My brother and I grew up confined to our back yard and had only each other as playmates.  Eventually, I stopped going outside completely, pretty well bored of the tiny yard.  I was a stereotypical fat kid.  My mom wouldn’t even let us go very often to play with our own cousins, thinking that they were too “rough.”  Every newspaper item regarding a child that had been abducted, raped, or murdered was thrust into our faces with the same phrase, “See?  Next time you want to complain, you should think about this kid!”

I love my mother very much, and she did teach me many things that I am forever grateful for, like the value of a dollar (I’m the only cousin in our family who has never had a problem with credit card debt) and how important reading is (she never denied me any book I ever wanted to read).  The lesson I could have done without?  That every person you meet will probably try to hurt you in some way.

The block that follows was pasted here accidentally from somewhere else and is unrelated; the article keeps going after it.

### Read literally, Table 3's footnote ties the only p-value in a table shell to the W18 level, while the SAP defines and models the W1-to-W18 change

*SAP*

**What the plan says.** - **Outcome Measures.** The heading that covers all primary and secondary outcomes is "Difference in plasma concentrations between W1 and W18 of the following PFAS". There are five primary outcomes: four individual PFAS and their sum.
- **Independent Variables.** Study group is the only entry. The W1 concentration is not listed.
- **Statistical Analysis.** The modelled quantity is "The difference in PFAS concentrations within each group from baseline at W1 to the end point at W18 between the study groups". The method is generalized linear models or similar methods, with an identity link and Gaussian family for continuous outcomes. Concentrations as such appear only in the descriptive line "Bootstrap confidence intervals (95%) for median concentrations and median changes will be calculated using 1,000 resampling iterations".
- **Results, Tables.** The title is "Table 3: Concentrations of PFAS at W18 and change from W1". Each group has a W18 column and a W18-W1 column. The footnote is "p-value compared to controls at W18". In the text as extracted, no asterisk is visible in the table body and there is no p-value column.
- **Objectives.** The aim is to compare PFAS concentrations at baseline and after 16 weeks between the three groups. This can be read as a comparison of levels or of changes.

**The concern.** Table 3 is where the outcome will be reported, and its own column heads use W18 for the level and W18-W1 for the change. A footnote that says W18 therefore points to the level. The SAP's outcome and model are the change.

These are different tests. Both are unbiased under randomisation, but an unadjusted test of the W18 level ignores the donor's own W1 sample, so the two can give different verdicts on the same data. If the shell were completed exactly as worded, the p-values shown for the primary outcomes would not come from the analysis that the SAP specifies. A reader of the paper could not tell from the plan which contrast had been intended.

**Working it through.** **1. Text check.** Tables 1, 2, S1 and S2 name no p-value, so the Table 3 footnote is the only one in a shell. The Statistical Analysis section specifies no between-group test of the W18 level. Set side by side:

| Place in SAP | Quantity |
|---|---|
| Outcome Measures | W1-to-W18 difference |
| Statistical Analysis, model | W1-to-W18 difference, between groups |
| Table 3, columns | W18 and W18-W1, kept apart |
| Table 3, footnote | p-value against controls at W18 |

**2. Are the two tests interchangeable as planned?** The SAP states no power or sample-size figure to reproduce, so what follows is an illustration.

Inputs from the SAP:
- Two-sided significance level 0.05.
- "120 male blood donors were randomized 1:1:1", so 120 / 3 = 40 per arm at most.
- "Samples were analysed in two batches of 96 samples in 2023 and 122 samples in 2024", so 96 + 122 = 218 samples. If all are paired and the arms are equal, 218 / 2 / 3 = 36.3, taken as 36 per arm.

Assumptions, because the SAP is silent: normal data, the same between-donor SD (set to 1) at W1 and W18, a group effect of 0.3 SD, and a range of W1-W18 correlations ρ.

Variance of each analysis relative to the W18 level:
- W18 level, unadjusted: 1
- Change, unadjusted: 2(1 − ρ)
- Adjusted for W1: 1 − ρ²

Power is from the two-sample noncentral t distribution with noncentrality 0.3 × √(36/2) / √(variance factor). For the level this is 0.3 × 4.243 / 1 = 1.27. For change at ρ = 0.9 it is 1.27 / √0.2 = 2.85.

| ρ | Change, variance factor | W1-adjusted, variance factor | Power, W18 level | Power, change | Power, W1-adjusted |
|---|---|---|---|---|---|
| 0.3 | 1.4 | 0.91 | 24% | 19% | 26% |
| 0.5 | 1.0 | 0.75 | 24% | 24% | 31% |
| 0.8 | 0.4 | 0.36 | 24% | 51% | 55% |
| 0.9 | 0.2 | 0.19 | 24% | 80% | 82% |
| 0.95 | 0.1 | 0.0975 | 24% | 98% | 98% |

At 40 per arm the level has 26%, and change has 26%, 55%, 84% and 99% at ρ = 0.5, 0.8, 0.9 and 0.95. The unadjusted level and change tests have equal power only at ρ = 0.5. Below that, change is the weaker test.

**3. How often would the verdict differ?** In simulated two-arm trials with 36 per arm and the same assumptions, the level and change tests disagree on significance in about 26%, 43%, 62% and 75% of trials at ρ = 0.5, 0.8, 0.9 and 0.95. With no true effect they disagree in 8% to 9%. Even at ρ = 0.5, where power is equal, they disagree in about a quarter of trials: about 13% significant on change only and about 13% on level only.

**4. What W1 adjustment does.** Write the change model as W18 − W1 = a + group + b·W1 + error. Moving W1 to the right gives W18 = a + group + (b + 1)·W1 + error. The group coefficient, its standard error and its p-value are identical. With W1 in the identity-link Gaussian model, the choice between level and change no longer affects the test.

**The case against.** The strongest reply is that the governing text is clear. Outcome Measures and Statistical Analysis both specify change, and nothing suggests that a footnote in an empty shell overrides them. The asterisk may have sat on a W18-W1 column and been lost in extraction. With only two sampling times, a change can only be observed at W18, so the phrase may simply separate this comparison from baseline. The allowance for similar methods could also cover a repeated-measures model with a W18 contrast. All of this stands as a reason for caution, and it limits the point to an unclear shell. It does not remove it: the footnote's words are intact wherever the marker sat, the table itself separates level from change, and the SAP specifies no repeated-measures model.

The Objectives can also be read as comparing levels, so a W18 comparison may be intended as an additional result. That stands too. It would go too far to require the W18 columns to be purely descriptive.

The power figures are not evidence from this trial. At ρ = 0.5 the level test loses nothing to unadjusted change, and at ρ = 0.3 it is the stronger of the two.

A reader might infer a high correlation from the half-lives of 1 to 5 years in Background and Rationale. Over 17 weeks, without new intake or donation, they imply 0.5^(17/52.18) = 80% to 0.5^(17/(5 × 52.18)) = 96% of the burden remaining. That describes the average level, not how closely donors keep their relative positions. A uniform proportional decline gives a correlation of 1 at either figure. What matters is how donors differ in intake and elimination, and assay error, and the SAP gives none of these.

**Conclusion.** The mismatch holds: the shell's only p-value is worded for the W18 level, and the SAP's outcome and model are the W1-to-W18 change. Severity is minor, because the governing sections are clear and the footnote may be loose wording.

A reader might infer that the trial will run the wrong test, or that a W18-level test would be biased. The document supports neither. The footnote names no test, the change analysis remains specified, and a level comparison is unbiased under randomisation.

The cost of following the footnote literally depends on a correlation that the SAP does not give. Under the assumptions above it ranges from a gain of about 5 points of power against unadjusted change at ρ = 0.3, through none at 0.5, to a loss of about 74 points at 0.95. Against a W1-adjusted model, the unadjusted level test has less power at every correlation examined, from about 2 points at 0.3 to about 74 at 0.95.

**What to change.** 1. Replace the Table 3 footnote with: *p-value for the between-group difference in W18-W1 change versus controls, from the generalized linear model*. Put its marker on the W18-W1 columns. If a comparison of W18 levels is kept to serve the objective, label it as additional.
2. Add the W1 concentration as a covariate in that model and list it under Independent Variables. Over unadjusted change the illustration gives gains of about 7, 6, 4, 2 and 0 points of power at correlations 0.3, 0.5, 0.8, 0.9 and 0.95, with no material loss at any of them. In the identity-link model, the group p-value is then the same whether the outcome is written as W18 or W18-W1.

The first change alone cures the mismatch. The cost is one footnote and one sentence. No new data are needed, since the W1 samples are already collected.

I am now 26 years old and I have never had a real friend. I am very grateful that I am alive today and have never been seriously injured, but it sure seems like there was an awfully high price to pay in order to guard against something that seems so unlikely to me now that I am older.  I can’t completely escape her influence, and I may never be able to.  I hope that this website can reach many parents and show them how to let their kids have more freedom.  I’ve never had a serious physical injury, but I’ve had all kinds of emotional illnesses.  I think I would rather have had a few more bumps and bruises. They heal a lot quicker.